A research led by Dr Ruth Murray-Clay of the Harvard-Smithsonian Center for Astrophysics shows that planets can form in the center of our galaxy.
For proof, the astronomers point to the recent discovery of a cloud of hydrogen and helium plunging toward the Milky Way’s center. They argue that this cloud represents the shredded remains of a planet-forming disk orbiting an unseen star. The findings are published in the journal Nature.
“This unfortunate star got tossed toward the central black hole. Now it’s on the ride of its life, and while it will survive the encounter, its protoplanetary disk won’t be so lucky,” Dr Murray-Clay said.
The cloud in question was discovered in 2011 by a team of astronomers using the Very Large Telescope in Chile. They speculated that it formed when gas streaming from two nearby stars collided, like windblown sand gathering into a dune.
The new study proposes a different explanation. Newborn stars retain a surrounding disk of gas and dust for millions of years. If one such star dived toward our galaxy’s central black hole, radiation and gravitational tides would rip apart its disk in a matter of years.
The astronomers identify the likely source of the stray star – a ring of stars known to orbit the galactic center at a distance of about one-tenth of a light-year. They have detected dozens of young, bright O-type stars in this ring, which suggests that hundreds of fainter Sun-like stars also exist there. Interactions between the stars could fling one inward along with its accompanying disk.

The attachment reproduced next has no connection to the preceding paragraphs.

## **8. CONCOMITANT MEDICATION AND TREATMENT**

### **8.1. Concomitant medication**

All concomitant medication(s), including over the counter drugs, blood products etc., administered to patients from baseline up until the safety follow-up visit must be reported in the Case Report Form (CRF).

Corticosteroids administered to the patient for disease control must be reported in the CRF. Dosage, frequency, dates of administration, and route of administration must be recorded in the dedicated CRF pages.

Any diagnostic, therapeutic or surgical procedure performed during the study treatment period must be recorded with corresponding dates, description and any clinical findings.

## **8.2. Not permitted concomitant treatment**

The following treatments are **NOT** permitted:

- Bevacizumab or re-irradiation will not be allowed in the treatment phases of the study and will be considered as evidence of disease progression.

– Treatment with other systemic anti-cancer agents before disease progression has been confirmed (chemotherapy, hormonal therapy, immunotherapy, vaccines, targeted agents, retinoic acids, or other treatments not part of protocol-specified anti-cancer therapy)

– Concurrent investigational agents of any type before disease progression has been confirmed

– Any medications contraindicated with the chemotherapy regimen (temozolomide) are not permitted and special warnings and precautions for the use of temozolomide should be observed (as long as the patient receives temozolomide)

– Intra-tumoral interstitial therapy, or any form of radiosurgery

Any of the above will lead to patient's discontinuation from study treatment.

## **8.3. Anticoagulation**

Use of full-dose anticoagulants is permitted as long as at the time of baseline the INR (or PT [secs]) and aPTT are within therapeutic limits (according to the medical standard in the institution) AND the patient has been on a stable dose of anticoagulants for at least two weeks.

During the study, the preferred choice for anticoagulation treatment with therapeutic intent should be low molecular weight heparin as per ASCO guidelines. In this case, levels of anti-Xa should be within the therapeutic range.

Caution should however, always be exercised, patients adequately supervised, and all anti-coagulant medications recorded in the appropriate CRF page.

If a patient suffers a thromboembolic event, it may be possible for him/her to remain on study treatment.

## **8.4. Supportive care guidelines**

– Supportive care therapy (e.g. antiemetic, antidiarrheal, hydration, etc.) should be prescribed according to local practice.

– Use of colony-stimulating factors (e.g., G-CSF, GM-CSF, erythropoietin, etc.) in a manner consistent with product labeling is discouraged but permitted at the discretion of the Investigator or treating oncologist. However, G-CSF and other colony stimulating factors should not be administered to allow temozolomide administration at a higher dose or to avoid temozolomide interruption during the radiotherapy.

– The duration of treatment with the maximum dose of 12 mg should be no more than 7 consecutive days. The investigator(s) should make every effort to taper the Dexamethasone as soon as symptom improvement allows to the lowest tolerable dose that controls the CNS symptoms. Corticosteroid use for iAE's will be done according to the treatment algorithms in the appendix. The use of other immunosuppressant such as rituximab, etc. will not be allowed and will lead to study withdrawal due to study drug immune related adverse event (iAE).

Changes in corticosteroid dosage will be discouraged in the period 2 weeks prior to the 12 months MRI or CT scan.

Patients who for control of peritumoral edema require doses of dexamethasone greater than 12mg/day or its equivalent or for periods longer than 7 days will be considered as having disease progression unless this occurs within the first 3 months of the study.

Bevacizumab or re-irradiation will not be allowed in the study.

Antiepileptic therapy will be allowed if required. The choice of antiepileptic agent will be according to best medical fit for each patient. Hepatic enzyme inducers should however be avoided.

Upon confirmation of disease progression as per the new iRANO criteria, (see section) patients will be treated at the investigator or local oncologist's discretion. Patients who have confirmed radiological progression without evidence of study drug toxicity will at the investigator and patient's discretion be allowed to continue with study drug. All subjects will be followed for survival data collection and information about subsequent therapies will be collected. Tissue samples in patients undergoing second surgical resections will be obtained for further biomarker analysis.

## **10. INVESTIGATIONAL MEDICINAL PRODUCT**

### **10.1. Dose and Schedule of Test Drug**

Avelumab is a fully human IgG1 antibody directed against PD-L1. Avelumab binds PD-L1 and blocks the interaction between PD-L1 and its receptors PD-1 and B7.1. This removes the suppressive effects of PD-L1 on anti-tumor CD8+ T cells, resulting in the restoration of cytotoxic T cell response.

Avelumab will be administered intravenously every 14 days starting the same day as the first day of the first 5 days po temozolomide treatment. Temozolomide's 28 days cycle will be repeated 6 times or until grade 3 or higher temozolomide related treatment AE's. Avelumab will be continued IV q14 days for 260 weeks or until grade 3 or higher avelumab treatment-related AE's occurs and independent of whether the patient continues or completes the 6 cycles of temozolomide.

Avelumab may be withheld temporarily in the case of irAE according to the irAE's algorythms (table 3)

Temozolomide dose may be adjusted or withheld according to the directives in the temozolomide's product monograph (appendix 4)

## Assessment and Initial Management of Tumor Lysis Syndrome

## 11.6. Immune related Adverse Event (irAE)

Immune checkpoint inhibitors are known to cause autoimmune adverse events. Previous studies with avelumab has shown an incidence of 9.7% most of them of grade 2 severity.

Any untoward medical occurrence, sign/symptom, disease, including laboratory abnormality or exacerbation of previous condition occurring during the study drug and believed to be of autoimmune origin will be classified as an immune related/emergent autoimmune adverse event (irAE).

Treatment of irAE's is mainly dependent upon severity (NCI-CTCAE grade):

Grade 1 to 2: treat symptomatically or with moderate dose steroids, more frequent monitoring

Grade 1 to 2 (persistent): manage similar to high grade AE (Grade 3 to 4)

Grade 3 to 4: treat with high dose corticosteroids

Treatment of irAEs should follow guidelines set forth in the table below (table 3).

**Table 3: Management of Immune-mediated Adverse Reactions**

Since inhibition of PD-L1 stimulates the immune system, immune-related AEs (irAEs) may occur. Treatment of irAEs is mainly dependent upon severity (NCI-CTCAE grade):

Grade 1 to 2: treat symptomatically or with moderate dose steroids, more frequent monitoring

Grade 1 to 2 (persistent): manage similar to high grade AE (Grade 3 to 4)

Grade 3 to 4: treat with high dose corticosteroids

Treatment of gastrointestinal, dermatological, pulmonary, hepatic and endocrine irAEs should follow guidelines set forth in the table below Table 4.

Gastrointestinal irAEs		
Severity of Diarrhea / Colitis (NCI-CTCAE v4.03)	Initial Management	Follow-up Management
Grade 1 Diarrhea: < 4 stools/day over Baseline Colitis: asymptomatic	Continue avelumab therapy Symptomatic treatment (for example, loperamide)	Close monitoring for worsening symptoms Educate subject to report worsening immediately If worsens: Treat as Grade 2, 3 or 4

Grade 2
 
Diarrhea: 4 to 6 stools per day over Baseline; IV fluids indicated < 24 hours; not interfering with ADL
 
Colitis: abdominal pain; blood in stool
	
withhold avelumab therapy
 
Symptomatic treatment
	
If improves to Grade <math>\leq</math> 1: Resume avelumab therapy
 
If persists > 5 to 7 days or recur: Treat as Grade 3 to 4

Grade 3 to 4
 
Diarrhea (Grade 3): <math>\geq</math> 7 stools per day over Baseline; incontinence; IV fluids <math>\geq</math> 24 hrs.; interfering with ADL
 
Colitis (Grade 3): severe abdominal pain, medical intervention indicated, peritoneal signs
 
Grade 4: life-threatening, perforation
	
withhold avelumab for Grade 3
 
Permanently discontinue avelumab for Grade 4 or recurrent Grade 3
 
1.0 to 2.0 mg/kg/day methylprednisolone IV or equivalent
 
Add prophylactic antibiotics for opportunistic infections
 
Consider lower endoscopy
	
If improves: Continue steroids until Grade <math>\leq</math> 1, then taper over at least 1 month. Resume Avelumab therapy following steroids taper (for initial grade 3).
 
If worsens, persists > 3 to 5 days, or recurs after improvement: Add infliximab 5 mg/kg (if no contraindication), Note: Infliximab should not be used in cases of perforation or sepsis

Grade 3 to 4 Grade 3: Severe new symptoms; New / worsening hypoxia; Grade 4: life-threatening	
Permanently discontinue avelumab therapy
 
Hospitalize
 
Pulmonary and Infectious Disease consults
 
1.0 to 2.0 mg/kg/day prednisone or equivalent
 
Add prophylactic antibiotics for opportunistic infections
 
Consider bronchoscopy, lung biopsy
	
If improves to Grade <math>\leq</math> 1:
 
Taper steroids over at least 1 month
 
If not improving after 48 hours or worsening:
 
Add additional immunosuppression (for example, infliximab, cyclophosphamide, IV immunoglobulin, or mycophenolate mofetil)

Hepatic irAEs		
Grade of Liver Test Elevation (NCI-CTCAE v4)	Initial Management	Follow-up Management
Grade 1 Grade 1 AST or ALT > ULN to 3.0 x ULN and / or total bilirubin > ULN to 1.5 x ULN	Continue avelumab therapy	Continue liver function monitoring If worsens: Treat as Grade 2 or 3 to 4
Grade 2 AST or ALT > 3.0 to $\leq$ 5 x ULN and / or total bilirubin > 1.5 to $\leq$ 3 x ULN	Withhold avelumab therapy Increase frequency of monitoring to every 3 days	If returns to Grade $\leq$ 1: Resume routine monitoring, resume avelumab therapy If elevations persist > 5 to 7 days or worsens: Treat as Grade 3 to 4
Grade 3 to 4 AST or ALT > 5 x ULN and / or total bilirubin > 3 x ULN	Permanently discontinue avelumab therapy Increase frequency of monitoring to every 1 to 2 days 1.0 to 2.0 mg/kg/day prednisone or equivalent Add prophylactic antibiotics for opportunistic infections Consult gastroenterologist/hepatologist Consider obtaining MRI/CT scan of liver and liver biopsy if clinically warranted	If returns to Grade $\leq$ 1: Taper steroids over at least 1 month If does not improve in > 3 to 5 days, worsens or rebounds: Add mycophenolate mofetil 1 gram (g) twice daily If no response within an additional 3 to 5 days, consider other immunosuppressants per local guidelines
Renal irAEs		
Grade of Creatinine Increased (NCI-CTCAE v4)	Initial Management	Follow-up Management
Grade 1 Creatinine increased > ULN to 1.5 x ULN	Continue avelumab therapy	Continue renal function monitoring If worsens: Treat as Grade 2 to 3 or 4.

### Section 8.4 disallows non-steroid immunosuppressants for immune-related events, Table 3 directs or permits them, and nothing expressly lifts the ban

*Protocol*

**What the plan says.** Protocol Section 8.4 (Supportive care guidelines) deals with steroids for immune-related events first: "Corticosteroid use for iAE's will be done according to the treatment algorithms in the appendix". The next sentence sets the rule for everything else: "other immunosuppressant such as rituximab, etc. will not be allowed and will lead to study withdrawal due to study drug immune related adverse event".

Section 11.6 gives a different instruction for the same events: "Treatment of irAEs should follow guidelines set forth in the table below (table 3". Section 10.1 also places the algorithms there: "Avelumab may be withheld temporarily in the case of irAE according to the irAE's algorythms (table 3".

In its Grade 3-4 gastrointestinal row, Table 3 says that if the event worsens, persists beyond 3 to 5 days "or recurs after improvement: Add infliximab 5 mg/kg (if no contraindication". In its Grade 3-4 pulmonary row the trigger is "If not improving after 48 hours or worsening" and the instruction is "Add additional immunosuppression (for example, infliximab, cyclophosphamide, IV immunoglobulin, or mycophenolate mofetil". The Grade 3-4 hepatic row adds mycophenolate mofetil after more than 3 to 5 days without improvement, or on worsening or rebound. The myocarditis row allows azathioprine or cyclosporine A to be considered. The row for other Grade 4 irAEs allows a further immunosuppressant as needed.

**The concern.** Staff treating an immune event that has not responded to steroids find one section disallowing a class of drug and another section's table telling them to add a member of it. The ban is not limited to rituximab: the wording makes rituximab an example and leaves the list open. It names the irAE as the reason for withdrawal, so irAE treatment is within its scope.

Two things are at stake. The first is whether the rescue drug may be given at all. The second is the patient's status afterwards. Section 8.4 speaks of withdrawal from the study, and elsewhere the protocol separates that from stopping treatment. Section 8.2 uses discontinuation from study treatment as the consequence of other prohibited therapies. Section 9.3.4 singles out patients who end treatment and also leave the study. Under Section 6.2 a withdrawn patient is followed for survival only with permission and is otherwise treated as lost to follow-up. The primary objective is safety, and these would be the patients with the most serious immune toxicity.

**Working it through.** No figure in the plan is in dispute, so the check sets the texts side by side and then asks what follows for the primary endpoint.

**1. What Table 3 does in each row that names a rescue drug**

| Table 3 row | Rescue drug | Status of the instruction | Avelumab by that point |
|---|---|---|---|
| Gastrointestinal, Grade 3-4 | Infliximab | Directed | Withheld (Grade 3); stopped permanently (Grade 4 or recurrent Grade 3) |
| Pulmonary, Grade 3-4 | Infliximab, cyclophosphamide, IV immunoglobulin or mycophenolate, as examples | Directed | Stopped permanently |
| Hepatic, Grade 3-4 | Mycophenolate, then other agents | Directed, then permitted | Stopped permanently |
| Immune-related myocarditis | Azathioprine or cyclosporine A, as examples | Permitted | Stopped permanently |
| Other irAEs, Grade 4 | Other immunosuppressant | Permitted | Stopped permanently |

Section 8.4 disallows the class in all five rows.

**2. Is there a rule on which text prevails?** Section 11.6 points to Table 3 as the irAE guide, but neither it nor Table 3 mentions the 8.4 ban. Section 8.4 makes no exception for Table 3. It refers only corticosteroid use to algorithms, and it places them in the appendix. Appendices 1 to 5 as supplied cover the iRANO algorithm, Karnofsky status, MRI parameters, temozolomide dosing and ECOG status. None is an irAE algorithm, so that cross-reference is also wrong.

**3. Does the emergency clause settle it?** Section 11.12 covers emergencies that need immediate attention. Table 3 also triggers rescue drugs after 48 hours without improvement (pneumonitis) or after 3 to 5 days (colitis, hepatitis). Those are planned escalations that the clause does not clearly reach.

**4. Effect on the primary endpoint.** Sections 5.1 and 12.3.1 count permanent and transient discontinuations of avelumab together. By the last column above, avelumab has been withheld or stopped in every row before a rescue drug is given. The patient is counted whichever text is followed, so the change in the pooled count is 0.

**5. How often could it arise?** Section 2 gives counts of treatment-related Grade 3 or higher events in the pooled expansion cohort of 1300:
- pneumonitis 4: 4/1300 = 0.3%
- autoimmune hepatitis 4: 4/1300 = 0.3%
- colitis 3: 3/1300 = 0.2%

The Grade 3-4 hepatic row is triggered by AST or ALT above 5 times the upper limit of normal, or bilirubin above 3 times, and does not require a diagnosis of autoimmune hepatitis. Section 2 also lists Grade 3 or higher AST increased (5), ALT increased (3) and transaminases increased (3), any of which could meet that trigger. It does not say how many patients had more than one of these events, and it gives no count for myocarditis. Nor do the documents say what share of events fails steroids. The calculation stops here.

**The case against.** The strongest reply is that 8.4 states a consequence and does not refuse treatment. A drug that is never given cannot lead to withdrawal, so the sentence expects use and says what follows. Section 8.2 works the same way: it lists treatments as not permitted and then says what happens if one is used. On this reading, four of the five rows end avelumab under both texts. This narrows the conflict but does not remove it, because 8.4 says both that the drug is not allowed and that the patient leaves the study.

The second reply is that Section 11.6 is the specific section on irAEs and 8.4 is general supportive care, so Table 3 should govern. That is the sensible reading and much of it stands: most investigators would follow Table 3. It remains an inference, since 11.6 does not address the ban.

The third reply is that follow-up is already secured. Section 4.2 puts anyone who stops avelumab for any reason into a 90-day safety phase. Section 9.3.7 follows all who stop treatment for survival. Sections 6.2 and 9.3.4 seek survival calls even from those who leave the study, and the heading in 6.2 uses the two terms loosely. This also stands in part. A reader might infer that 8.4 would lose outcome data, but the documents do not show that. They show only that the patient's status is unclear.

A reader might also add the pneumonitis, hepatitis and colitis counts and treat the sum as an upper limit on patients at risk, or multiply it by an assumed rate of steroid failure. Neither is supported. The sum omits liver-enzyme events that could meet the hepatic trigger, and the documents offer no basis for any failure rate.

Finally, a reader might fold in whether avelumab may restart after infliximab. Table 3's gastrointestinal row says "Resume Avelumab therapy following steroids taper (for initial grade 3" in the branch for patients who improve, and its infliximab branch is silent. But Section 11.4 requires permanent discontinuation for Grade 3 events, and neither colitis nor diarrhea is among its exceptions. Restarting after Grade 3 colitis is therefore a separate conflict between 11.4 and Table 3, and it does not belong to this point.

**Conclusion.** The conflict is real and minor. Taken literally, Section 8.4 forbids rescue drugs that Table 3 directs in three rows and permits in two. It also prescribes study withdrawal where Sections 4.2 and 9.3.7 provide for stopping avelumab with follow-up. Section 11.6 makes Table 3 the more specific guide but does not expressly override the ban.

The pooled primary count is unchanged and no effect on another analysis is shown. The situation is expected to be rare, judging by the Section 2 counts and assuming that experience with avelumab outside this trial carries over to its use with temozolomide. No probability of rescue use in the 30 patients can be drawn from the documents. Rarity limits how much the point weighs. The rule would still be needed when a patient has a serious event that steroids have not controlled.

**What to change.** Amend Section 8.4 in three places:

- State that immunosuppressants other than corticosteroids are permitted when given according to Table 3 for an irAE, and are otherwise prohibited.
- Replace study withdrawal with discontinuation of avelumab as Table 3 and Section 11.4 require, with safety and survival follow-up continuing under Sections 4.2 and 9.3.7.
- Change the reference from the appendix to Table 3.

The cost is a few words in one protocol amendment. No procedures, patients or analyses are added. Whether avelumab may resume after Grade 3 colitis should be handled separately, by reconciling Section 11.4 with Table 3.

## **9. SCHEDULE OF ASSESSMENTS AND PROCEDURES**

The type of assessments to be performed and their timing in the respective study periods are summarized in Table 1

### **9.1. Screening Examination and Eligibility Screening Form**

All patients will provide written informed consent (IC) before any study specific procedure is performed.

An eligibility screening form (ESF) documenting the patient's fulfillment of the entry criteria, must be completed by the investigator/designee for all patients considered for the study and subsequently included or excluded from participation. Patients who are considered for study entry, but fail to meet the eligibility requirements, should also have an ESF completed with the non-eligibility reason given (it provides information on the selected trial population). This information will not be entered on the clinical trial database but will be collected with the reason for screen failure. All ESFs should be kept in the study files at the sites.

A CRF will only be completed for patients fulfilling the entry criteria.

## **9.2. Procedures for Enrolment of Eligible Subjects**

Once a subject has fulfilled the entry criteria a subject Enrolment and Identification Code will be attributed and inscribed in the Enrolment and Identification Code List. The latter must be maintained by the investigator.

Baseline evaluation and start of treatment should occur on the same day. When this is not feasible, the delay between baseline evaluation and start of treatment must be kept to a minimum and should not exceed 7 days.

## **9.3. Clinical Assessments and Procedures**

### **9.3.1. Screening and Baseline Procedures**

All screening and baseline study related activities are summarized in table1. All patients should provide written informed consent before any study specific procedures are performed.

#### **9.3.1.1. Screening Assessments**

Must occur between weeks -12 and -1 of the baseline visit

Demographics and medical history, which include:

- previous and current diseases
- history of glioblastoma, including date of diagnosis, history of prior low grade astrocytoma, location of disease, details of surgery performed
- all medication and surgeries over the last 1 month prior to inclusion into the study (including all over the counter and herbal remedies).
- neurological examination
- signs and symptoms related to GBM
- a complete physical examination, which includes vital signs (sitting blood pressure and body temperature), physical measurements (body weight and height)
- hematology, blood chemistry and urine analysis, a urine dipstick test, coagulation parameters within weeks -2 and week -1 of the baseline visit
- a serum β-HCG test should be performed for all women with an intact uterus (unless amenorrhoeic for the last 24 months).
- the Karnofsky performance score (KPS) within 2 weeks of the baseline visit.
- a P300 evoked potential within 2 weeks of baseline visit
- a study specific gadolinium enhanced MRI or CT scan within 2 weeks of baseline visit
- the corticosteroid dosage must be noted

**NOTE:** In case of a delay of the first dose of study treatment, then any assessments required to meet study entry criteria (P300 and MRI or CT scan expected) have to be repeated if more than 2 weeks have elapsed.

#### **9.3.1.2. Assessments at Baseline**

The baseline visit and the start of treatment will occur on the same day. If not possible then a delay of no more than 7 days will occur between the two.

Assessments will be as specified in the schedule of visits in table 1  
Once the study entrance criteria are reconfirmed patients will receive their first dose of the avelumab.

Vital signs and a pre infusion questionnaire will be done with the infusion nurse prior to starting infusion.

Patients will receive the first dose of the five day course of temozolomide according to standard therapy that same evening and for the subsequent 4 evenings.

Although this protoplanetary disk is being destroyed, the stars that remain in the ring can hold onto their disks. Therefore, they may form planets despite their hostile surroundings.
As the star continues its plunge over the next year, more and more of the disk’s outer material will be torn away, leaving only a dense core. The stripped gas will swirl down into the maw of the black hole. Friction will heat it to high enough temperatures that it will glow in X-rays.
“It’s fascinating to think about planets forming so close to a black hole,” said co-author Dr Abraham Loeb of the Harvard-Smithsonian Center for Astrophysics. “If our civilization inhabited such a planet, we could have tested Einstein’s theory of gravity much better, and we could have harvested clean energy from throwing our waste into the black hole.”
Bibliographic information: Ruth A. Murray-Clay, Abraham Loeb. 2012. Disruption of a proto-planetary disc by the black hole at the milky way centre. Nature Communications 3, article number: 1049; doi: 10.1038/ncomms2044